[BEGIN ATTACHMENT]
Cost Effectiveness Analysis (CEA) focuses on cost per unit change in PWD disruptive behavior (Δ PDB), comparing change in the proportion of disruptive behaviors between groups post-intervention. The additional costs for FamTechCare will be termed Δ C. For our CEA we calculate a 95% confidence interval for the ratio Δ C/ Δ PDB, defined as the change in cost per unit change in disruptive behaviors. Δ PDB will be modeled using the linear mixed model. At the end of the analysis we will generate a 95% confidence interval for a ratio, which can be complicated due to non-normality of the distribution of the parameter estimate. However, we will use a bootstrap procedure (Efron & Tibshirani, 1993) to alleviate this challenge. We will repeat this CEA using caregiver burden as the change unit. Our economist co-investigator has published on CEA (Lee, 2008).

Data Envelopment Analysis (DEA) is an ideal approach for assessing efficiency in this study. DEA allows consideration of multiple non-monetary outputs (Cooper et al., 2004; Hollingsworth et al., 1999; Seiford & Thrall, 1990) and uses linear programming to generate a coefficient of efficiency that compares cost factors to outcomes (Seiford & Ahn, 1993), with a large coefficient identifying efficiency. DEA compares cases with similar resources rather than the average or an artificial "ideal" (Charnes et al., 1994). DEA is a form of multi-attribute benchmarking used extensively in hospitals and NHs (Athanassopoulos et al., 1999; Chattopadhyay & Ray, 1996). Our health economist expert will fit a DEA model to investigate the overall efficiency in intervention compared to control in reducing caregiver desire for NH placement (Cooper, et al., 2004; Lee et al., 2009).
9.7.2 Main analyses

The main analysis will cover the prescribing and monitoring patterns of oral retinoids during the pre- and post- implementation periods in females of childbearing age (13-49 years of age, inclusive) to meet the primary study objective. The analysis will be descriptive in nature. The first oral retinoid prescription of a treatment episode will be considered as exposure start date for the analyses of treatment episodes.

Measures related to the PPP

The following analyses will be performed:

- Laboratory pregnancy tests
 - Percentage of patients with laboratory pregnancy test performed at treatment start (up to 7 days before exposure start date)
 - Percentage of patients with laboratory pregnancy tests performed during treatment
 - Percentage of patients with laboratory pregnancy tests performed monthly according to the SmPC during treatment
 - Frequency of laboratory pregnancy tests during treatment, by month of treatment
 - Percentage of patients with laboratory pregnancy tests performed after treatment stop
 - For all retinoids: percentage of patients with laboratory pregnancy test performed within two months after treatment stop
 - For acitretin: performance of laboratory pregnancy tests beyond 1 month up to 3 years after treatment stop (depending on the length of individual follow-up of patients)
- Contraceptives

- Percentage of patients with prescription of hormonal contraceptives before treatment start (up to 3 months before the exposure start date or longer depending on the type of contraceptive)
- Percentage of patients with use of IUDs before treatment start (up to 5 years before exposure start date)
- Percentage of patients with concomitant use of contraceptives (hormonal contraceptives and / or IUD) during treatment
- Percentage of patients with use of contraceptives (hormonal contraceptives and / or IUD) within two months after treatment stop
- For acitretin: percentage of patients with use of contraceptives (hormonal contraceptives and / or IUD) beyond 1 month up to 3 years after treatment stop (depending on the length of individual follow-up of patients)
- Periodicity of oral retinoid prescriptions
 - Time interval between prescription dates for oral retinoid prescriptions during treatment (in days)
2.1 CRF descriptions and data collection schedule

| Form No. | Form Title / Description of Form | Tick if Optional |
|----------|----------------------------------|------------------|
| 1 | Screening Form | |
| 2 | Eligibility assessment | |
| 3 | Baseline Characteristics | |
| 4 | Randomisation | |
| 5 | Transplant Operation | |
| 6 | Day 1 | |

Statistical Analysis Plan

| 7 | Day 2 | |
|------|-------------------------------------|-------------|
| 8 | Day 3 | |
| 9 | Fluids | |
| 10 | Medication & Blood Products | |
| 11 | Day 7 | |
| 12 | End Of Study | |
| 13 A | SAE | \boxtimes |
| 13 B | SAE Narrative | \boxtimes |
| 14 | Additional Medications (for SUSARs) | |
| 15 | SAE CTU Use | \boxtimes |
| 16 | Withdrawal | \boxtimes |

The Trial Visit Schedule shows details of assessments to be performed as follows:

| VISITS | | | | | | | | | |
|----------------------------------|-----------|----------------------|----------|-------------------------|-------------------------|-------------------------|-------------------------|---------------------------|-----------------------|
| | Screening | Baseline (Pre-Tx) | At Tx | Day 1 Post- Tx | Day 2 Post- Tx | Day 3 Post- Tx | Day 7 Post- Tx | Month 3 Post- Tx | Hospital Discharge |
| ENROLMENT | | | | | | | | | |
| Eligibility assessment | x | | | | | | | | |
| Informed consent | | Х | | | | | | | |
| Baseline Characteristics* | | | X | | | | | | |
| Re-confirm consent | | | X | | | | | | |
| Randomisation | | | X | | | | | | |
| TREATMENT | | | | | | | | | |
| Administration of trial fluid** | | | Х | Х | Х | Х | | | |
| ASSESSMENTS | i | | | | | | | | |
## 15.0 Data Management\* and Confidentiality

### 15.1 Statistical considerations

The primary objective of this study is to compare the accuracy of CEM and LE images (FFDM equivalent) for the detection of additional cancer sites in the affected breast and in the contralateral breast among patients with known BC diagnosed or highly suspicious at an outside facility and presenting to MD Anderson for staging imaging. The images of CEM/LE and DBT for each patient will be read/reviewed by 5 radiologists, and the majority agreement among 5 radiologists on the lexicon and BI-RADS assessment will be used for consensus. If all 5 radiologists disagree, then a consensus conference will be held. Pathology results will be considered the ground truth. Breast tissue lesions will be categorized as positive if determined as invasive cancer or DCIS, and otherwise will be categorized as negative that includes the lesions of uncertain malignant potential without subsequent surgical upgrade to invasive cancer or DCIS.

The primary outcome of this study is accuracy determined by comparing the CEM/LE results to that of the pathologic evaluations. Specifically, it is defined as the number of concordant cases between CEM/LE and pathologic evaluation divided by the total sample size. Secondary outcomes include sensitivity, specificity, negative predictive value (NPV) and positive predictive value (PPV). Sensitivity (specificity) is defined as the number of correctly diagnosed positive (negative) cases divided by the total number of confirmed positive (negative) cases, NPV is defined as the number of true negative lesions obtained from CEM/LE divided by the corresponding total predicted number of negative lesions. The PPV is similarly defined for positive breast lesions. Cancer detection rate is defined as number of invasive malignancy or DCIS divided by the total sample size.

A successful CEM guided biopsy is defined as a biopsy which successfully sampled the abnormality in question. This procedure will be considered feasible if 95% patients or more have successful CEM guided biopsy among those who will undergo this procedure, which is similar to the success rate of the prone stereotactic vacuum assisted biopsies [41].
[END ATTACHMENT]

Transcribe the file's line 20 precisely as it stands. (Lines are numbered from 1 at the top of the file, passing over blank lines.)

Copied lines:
- For acitretin: percentage of patients with use of contraceptives (hormonal contraceptives and / or IUD) beyond 1 month up to 3 years after treatment stop (depending on the length of individual follow-up of patients)